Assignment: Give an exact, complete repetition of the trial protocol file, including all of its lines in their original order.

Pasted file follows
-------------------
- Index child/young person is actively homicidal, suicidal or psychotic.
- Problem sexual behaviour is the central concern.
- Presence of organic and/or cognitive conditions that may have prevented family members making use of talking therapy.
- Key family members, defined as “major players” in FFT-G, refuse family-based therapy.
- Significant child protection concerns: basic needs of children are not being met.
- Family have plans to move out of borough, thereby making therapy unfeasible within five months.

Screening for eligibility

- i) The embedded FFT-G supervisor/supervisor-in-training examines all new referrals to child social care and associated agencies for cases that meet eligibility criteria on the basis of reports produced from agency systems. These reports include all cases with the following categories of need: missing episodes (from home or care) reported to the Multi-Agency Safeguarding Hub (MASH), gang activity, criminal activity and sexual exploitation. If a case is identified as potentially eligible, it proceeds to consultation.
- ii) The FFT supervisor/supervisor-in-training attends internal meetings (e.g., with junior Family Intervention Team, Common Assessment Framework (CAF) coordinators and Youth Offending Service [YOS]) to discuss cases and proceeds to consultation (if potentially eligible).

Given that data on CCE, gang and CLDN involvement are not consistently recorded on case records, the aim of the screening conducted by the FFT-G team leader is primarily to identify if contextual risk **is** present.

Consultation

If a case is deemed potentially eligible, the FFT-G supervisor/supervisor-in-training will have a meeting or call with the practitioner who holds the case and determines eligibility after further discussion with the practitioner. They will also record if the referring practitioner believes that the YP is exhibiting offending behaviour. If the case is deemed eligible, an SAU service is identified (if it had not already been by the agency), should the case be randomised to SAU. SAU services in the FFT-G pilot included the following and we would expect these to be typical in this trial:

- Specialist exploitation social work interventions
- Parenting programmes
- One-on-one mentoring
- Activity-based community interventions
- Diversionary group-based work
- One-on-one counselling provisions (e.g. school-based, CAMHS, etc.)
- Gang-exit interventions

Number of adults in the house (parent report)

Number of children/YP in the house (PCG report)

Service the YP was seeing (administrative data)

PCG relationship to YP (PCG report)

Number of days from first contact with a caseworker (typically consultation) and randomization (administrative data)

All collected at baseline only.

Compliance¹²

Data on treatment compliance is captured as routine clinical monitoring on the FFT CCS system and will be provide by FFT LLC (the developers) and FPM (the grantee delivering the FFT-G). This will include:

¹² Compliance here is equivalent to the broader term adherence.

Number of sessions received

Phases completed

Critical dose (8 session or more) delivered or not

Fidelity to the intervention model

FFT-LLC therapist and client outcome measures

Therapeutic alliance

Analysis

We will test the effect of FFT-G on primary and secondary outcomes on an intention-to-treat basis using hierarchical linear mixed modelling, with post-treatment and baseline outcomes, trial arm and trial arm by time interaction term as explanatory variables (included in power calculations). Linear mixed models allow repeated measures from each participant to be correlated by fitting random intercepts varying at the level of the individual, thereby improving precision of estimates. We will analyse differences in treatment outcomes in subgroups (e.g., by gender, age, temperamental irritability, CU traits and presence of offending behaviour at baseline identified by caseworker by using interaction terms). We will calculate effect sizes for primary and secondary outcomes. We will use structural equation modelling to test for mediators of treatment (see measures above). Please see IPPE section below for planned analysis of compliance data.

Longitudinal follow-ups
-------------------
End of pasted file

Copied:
- Index child/young person is actively homicidal, suicidal or psychotic.
- Problem sexual behaviour is the central concern.
- Presence of organic and/or cognitive conditions that may have prevented family members making use of talking therapy.
- Key family members, defined as “major players” in FFT-G, refuse family-based therapy.
- Significant child protection concerns: basic needs of children are not being met.
- Family have plans to move out of borough, thereby making therapy unfeasible within five months.

Screening for eligibility

- i) The embedded FFT-G supervisor/supervisor-in-training examines all new referrals to child social care and associated agencies for cases that meet eligibility criteria on the basis of reports produced from agency systems. These reports include all cases with the following categories of need: missing episodes (from home or care) reported to the Multi-Agency Safeguarding Hub (MASH), gang activity, criminal activity and sexual exploitation. If a case is identified as potentially eligible, it proceeds to consultation.
- ii) The FFT supervisor/supervisor-in-training attends internal meetings (e.g., with junior Family Intervention Team, Common Assessment Framework (CAF) coordinators and Youth Offending Service [YOS]) to discuss cases and proceeds to consultation (if potentially eligible).

Given that data on CCE, gang and CLDN involvement are not consistently recorded on case records, the aim of the screening conducted by the FFT-G team leader is primarily to identify if contextual risk **is** present.

Consultation

If a case is deemed potentially eligible, the FFT-G supervisor/supervisor-in-training will have a meeting or call with the practitioner who holds the case and determines eligibility after further discussion with the practitioner. They will also record if the referring practitioner believes that the YP is exhibiting offending behaviour. If the case is deemed eligible, an SAU service is identified (if it had not already been by the agency), should the case be randomised to SAU. SAU services in the FFT-G pilot included the following and we would expect these to be typical in this trial:

- Specialist exploitation social work interventions
- Parenting programmes
- One-on-one mentoring
- Activity-based community interventions
- Diversionary group-based work
- One-on-one counselling provisions (e.g. school-based, CAMHS, etc.)
- Gang-exit interventions

Number of adults in the house (parent report)

Number of children/YP in the house (PCG report)

Service the YP was seeing (administrative data)

PCG relationship to YP (PCG report)

Number of days from first contact with a caseworker (typically consultation) and randomization (administrative data)

All collected at baseline only.

Compliance¹²

Data on treatment compliance is captured as routine clinical monitoring on the FFT CCS system and will be provide by FFT LLC (the developers) and FPM (the grantee delivering the FFT-G). This will include:

¹² Compliance here is equivalent to the broader term adherence.

Number of sessions received

Phases completed

Critical dose (8 session or more) delivered or not

Fidelity to the intervention model

FFT-LLC therapist and client outcome measures

Therapeutic alliance

Analysis

We will test the effect of FFT-G on primary and secondary outcomes on an intention-to-treat basis using hierarchical linear mixed modelling, with post-treatment and baseline outcomes, trial arm and trial arm by time interaction term as explanatory variables (included in power calculations). Linear mixed models allow repeated measures from each participant to be correlated by fitting random intercepts varying at the level of the individual, thereby improving precision of estimates. We will analyse differences in treatment outcomes in subgroups (e.g., by gender, age, temperamental irritability, CU traits and presence of offending behaviour at baseline identified by caseworker by using interaction terms). We will calculate effect sizes for primary and secondary outcomes. We will use structural equation modelling to test for mediators of treatment (see measures above). Please see IPPE section below for planned analysis of compliance data.

Longitudinal follow-ups